At least the contract for Fielder is logical in one sense.  At only 27 years of age and just coming into his prime years, Fielder is younger than the typical big money free agent.  Brewers’ GM Doug Melvin, who ironically was at the helm when Rodriguez signed his record-setting contract with Texas, said from his viewpoint that  it was easier to understand the Fielder deal than some other longterm ones for older players.  He didn’t have to specify the one that Albert Pujols just signed with the California/Anaheim/Los Angeles Angels.  Pujols, a productive player of indeterminate age, signed a 10 year contract that, along with a personal services agreement, reportedly brought the total to near $300 million.  That’s just a ridiculous amount of money for any player with any team.

Some would argue that these are unique circumstances where players of singular ability came onto the free agent market.  I would counter that by reminding them that in actuality the market was depressed this time in that none of the normal heavy hitters were involved.  The Yankees, Red Sox and Phillies really didn’t have a need for the available players and the Mets and Dodgers are currently in the throes of financial problems that precluded them from taking part.  What kind of astronomical figures are we going to be seeing the next time those teams are around to drive up the price?

The point is that a rising tide lifts all ships and that contracts like these increase the cost of doing business for everyone.  When A-Rod inked his deal in Texas, it limited Melvin’s ability to build a team around him and ultimately drove the Rangers into receivership.  As I stated at the top, Milwaukee was lucky to have Fielder for as long as they did.  They’re even luckier that All-Star outfielder and reigning NL Most Valuable Player Ryan Braun was willing to accept a below market contract to remain in Milwaukee.  That’s not the type of thing that the Player’s Union encourages.  The Brewers under the ownership of Mark Attanasio are light years ahead of where they were under the previous regime, but their resources are stretched about as far as reasonably possible.  As a Brewers’ fan, I have no wish to see a return to the days when MLB was overtly a caste system between the ‘haves’ and the ‘have-nots’.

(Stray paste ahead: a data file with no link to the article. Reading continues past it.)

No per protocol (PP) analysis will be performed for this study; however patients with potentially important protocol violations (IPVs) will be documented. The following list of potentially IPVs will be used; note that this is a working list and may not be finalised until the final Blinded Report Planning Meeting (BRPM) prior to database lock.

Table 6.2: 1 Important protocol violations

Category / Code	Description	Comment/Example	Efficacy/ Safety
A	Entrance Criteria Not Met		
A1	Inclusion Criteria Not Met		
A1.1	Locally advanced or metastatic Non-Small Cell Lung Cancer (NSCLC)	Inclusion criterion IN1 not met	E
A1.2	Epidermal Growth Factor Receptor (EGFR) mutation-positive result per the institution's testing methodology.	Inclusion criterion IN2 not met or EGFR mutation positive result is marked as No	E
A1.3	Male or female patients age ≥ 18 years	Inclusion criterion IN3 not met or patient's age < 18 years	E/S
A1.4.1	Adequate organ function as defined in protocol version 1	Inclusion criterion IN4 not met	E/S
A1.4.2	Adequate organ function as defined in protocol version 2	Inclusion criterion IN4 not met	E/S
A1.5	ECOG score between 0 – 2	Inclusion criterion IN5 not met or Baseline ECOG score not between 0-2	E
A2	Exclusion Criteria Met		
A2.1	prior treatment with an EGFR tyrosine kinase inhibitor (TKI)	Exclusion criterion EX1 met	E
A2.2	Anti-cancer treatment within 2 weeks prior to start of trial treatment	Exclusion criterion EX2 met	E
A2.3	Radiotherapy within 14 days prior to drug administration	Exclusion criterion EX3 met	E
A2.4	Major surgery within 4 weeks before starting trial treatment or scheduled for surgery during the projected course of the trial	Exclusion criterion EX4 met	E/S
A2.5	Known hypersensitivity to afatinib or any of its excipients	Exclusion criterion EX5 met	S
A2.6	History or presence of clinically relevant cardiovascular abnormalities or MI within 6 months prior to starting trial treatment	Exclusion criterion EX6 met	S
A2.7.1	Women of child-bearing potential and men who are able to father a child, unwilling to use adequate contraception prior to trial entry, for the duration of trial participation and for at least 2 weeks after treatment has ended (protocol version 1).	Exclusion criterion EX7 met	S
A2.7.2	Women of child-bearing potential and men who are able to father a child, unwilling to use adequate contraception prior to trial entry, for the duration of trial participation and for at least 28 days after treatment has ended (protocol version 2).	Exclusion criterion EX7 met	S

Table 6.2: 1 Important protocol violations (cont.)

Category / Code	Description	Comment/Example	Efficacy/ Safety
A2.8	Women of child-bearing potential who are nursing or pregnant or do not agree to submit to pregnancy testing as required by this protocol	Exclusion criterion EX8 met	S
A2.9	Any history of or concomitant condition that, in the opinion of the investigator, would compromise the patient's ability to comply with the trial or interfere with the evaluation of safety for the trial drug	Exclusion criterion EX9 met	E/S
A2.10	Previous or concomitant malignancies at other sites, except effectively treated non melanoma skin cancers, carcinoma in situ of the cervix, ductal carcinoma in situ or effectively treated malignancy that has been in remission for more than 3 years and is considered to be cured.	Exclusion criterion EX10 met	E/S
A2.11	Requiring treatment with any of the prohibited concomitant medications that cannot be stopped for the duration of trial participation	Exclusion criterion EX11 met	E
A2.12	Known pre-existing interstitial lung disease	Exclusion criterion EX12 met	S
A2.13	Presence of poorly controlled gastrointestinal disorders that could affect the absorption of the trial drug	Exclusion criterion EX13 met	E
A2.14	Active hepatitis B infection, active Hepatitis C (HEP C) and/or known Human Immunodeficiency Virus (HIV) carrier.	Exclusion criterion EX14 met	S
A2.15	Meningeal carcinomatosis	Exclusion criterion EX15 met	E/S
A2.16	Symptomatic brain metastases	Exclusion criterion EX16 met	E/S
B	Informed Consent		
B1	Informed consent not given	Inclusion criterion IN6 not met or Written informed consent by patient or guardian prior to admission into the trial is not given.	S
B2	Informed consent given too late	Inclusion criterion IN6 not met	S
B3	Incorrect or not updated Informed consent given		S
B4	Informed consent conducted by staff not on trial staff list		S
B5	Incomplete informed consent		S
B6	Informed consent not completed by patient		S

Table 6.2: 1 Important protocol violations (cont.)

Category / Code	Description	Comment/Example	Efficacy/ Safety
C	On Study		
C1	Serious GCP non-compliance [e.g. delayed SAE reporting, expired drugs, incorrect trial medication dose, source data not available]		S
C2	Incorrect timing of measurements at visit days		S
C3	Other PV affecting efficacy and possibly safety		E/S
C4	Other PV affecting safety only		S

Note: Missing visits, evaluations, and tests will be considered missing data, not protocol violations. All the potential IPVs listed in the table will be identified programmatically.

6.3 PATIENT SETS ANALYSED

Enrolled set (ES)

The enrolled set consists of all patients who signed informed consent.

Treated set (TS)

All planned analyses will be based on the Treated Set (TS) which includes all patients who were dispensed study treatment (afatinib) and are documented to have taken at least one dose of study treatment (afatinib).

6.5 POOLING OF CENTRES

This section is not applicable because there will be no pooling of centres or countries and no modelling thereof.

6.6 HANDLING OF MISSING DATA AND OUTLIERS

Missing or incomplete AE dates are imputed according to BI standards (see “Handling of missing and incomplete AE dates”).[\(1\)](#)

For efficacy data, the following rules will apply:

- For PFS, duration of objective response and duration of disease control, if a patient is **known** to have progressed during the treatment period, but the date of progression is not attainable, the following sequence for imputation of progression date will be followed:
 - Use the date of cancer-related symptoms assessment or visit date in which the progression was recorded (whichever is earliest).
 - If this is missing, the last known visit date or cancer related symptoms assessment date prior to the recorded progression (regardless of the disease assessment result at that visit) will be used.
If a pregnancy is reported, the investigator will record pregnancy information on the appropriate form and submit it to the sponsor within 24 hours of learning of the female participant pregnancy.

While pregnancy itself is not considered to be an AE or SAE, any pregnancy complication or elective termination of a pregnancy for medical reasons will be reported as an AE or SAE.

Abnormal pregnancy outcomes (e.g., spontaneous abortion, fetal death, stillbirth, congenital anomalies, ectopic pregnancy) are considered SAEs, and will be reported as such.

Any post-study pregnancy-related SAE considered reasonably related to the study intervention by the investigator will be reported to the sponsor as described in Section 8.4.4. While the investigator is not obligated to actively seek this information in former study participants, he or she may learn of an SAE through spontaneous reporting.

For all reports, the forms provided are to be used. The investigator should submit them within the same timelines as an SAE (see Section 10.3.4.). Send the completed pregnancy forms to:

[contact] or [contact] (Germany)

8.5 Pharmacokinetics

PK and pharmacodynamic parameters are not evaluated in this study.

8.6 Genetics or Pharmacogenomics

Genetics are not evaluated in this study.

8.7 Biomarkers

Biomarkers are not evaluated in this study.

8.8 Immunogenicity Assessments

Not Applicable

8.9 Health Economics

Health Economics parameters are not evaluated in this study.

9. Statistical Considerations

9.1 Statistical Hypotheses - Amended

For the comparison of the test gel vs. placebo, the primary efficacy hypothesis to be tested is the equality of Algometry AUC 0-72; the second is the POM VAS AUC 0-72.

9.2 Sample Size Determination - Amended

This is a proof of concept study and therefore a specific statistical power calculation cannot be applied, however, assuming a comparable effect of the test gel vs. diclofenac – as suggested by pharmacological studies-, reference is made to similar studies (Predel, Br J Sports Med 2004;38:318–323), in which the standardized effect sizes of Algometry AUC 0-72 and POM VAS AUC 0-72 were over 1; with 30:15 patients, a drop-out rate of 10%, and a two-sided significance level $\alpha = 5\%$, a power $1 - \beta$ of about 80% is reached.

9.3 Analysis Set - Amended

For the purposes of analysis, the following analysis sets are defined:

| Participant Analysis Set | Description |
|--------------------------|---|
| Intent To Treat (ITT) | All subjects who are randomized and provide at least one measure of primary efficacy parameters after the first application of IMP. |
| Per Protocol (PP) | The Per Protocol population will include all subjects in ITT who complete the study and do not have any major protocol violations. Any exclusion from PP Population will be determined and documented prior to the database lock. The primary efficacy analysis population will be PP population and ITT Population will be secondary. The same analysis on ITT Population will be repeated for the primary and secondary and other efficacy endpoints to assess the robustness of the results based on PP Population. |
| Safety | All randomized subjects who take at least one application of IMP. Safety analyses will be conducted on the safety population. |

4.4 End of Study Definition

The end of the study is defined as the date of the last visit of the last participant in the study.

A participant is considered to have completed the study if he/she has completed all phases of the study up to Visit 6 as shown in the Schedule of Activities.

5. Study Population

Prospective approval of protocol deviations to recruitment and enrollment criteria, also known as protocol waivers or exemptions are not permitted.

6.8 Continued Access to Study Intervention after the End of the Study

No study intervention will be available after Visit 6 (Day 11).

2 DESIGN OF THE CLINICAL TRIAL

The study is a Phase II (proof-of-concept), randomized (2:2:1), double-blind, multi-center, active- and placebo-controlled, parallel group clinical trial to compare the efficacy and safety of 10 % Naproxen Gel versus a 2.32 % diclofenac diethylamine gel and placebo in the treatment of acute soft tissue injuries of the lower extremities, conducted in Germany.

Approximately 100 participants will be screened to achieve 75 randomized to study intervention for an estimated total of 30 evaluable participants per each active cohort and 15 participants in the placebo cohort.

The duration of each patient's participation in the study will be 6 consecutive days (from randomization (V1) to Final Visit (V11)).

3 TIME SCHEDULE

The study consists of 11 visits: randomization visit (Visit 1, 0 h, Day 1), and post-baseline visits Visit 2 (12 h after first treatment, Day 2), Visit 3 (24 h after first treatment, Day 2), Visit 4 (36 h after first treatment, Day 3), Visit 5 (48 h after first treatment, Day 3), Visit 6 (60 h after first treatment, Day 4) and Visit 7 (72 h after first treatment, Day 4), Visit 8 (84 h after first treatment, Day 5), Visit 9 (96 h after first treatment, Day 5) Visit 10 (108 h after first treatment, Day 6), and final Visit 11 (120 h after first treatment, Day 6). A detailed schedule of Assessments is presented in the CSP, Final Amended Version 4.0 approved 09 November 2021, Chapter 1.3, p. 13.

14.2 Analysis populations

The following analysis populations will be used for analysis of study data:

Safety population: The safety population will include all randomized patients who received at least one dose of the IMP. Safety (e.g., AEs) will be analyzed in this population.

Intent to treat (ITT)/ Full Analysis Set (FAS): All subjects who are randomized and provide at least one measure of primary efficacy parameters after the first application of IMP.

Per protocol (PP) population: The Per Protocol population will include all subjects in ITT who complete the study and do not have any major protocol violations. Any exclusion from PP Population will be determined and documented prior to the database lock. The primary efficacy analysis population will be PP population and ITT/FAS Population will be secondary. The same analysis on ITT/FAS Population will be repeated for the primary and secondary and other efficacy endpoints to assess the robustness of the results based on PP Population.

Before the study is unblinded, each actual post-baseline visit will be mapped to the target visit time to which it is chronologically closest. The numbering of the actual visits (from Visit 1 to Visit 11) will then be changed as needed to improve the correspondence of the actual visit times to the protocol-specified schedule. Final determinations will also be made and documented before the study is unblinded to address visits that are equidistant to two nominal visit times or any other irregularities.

RANDOM SAMPLINGS:  It looks like the Green Bay Packers are going to dodge a bullet.  With the hirings of Reggie McKenzie as GM in Oakland and Offensive Coordinator Joe Philbin as head coach in Miami, the potential was there for a major raid on the Packer coaching staff.  Now it appears that unit will return to Green Bay next season largely intact-a very good thing for the Packers………..Unfortunately, the same can’t be said for the University of Wisconsin football team.  With their most prominent offensive coaches joining former O/C Paul Chryst in Pittsburgh and a number of others leaving to pursue other opportunities, the program has taken on the feel of a sinking ship.  The caliber of their replacements remains to be seen but the departures already seem to be costing the Badgers some notable recruits………..It appears the end game has begun between the Indianapolis Colts and future Hall of Fame quarterback Peyton Manning.  The public exchanges between Manning and Colts’ owner Jim Irsay may be mild compared with what Packers’ fans experienced a few years ago but, along with the staff and philosophy changes in Indy, are telling nonetheless.  The interesting part now will be to see whether Manning decides to continue his career elsewhere after three surgeries on his neck in the last year; not to mention which team(s) will be willing to take a chance on him………..Sometime before next season, the National Football League needs to get a handle on personal foul calls.  I understand the desire to protect quarterbacks but defenders need to be able to do more than graze against them without drawing a flag………..The Milwaukee Bucks had a big win over the Los Angeles Lakers last night but, now that center Andrew Bogut is hurt yet again, one wonders how long they’ll be able to compete.  At least there’s one bright spot for Milwaukee; former Badger Jon Leuer continues to show signs of being a viable NBA player.